- By Liza Torborg
Mayo Clinic Q and A: Lifestyle changes and treatment options may help with snoring
DEAR MAYO CLINIC: Is there anything that can be done for snoring other than using a CPAP machine? I have tried using one for the past year, and while my wife says it does prevent me from snoring, I cannot sleep comfortably with it on.
ANSWER: Although they do reduce snoring, continuous positive airway pressure, or CPAP, machines usually are prescribed for people who have sleep apnea, and not for snoring alone. If your snoring is a symptom of sleep apnea, there are a number of steps you can take to try to make the CPAP machine more comfortable. Other treatment options and lifestyle changes may help, too. If the problem is confined to just snoring, then a variety of alternatives are available.
Sleep apnea is a serious medical condition in which breathing stops and starts repeatedly during sleep. Loud snoring is a common symptom. A CPAP machine relieves sleep apnea by delivering air pressure through a mask placed over your nose while you sleep. With CPAP, the air pressure is somewhat greater than that of the surrounding air, so it keeps your upper airway passages open, preventing apnea and snoring.
CPAP is the most common and reliable way to treat sleep apnea. But the machine can be cumbersome or uncomfortable. Before you go to a different approach, you could try working with the company that supplies your CPAP machine to find a more comfortable mask. Adding heated humidity to the CPAP or lowering the CPAP pressure slightly also may make it easier to tolerate. Before you make these changes, though, talk to your doctor.
With an order from your doctor, you also could switch to a different device. One alternative is a unit that provides what is known as bilevel positive airway pressure, or BIPAP. It delivers more pressure when you inhale and less when you exhale, and tends to be better tolerated than CPAP. Another option is an oral appliance designed to advance your lower jaw to keep your throat open. This type of device is not as reliable as CPAP, but it usually is more comfortable.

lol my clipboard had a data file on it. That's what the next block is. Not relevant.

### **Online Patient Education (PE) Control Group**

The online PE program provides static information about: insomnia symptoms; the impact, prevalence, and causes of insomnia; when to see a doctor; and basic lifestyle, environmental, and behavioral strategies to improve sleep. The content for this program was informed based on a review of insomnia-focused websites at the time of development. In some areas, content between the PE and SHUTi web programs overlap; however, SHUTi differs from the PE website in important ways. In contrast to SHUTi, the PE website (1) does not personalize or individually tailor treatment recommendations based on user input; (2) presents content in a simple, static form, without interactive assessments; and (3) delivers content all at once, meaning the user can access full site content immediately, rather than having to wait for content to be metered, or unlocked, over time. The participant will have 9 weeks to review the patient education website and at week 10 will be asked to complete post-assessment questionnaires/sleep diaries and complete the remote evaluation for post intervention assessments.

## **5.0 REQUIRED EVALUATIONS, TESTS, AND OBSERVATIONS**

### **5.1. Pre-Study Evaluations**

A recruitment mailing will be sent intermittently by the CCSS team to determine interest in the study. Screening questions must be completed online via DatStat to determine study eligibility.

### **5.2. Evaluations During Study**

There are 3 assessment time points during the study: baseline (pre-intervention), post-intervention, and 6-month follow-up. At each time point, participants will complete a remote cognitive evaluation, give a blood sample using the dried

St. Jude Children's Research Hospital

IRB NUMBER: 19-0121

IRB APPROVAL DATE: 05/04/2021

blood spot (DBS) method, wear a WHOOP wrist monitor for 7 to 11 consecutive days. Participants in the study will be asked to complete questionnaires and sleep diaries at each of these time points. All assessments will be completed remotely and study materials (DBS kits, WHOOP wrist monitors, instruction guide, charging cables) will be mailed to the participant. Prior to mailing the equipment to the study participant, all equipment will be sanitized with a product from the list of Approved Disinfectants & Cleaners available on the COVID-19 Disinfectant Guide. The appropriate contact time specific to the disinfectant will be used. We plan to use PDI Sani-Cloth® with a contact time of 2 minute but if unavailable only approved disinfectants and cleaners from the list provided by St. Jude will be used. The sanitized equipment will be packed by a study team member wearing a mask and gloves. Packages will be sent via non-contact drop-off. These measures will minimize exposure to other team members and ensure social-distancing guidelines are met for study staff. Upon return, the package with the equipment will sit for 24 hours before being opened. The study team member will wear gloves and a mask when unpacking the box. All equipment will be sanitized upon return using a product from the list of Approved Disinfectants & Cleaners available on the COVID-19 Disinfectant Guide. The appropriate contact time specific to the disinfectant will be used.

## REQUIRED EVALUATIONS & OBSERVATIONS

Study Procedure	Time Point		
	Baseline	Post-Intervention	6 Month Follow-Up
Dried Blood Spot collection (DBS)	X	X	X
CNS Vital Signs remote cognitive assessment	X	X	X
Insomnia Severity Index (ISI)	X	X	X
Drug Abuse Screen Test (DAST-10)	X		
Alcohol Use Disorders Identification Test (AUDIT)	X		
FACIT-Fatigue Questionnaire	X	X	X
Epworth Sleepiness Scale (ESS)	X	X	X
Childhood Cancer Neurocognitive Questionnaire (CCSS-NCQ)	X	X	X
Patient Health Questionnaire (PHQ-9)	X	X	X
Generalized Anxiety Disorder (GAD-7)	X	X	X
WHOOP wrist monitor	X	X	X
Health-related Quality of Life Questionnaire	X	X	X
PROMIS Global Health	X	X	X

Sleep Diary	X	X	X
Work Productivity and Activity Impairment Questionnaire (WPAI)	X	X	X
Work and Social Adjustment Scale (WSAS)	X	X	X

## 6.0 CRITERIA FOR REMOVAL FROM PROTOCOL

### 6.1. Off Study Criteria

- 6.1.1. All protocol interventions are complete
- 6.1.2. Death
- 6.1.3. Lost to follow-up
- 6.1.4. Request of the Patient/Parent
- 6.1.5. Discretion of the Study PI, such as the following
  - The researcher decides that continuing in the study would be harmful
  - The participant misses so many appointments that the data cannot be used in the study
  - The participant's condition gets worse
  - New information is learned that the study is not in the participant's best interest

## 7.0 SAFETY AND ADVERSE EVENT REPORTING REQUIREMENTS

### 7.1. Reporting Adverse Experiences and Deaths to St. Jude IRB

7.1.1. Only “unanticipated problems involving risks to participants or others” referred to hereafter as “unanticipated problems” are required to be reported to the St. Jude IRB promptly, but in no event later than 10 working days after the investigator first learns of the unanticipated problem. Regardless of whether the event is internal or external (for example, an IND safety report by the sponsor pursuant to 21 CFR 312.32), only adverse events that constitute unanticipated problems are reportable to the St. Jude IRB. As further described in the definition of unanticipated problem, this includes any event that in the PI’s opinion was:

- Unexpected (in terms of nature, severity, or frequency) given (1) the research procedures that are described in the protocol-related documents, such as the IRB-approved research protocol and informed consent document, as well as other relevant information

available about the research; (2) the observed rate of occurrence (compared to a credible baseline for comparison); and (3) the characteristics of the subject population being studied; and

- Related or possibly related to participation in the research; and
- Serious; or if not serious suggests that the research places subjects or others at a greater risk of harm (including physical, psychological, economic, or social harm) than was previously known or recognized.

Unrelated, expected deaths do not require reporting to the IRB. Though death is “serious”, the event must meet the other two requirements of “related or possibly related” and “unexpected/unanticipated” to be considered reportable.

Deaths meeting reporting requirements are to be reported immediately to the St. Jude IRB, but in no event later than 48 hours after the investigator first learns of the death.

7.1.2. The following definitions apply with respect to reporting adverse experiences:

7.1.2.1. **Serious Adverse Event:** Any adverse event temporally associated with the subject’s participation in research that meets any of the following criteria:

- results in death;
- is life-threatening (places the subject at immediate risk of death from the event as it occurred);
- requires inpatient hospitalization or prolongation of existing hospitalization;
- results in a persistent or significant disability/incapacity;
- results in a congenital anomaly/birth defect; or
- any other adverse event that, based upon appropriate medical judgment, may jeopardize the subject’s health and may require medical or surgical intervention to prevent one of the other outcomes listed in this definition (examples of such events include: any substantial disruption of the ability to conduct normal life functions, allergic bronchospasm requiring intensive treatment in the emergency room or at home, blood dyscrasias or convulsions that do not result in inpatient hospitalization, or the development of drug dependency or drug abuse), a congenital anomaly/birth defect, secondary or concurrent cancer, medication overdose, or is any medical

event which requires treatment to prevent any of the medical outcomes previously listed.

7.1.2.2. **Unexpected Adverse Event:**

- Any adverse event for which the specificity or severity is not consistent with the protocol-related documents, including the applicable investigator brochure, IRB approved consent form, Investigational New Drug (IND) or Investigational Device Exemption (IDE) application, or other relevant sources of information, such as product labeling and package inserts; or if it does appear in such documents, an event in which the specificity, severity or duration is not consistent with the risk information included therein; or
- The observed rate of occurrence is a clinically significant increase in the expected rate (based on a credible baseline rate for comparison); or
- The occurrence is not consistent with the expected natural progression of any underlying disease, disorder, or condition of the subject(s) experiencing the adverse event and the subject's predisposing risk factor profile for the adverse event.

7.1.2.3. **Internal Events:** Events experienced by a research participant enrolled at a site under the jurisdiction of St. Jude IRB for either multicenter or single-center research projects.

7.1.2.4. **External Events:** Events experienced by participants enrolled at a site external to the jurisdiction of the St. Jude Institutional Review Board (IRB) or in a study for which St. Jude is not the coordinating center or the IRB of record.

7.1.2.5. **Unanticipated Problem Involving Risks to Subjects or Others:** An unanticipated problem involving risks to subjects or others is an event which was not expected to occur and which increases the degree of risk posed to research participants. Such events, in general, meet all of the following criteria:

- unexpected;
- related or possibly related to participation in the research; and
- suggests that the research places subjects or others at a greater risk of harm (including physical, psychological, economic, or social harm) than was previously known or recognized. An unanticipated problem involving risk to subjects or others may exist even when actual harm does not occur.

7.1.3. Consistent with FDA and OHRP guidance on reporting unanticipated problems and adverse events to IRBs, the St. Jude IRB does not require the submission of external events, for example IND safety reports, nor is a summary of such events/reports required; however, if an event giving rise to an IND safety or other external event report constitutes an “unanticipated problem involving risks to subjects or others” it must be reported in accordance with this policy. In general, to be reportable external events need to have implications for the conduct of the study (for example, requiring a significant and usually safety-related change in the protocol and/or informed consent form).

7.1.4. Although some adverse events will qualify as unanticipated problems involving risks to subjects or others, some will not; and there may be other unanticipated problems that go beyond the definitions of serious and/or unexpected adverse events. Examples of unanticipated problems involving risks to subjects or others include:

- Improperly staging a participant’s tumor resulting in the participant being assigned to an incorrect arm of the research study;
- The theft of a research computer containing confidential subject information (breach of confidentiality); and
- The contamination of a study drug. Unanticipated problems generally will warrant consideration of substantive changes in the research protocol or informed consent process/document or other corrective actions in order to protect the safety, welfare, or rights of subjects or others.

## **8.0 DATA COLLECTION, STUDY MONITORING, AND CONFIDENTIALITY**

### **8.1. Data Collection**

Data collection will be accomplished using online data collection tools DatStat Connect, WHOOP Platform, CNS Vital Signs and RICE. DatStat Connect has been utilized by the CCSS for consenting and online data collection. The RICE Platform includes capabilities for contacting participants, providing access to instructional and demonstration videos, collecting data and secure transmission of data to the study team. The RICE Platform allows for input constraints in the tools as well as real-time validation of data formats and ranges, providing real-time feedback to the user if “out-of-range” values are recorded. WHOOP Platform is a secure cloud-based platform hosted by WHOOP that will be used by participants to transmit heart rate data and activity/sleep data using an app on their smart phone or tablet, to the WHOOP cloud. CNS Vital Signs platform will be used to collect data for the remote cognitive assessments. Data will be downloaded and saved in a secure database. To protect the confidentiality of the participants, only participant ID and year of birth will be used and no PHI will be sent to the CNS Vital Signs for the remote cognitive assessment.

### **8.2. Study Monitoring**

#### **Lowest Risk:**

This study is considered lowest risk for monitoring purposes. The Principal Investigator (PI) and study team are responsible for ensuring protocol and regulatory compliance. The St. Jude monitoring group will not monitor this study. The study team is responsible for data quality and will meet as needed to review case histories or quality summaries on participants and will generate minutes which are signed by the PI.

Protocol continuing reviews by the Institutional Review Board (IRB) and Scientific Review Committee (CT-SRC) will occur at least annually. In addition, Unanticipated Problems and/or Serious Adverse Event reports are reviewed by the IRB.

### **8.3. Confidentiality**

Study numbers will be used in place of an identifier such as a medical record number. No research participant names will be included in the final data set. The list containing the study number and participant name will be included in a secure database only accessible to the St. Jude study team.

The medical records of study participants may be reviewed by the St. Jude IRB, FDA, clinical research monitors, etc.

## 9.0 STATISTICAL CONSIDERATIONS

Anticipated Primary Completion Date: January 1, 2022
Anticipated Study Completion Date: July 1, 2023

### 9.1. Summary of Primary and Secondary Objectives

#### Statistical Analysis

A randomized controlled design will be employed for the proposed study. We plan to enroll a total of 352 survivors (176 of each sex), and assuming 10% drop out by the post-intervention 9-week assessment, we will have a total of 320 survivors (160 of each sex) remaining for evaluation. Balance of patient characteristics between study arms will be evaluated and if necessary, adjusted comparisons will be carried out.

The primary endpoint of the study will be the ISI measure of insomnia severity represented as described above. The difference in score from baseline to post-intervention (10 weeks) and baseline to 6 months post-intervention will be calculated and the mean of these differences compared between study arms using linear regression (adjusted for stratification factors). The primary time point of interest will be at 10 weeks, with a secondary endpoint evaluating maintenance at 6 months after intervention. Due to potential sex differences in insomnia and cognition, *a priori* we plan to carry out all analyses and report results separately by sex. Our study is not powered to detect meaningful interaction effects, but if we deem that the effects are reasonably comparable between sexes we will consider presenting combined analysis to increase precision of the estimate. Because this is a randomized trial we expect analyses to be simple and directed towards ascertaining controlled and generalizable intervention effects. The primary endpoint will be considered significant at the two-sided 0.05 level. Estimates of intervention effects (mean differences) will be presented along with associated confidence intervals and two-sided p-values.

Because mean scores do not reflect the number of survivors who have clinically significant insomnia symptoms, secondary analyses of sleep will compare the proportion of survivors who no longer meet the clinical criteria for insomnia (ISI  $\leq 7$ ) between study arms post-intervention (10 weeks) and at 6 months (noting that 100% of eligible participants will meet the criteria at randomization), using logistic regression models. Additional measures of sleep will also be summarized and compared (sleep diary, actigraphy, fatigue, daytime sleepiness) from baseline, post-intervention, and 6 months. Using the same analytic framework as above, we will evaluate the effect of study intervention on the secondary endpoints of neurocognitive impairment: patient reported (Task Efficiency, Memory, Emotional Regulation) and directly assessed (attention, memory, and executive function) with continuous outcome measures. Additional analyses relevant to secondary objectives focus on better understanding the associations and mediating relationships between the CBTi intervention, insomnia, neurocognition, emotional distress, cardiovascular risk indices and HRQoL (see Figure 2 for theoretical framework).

You also could try nasal valves. These small, single-use devices are placed over each nostril. They allow air to move in freely. But when you exhale, air must go through small holes in the valve. This increases pressure in the airway and keeps it open.
Weight loss can often help relieve sleep apnea and decrease snoring. If you are overweight, talk to your doctor about creating a weight-loss plan. For many people, returning to a healthy weight can cure sleep apnea.
If you have been using CPAP only for snoring, a number of other remedies may be helpful. First, try a few lifestyle changes. Avoid alcohol, especially before bedtime. It relaxes the muscles in the back of your throat, increasing snoring. Sleep on your abdomen or side, rather than on your back. Sleeping on your back can cause your tongue and soft palate to rest against the back of your throat and block your airway.
If those measures are not enough to eliminate snoring, talk to your doctor. He or she may recommend an oral appliance. These custom-fit dental mouthpieces position your tongue and soft palate to keep your air passage open as you sleep. Or, in a treatment called the pillar procedure, a doctor can insert braided strands of polyester filament into your soft palate, which stiffens it and reduces snoring. Surgery to reduce snoring, which involves trimming and tightening the excess tissue in your throat, also may be an option.
Finally, in some situations, consultation with an ear, nose and throat, or ENT, specialist is appropriate. An ENT evaluation may reveal that nasal obstruction is causing snoring. That type of obstruction can often be effectively eliminated with medical or surgical treatment. — Joseph Kaplan, M.D., Pulmonary and Critical Care Medicine, Mayo Clinic, Jacksonville, Fla.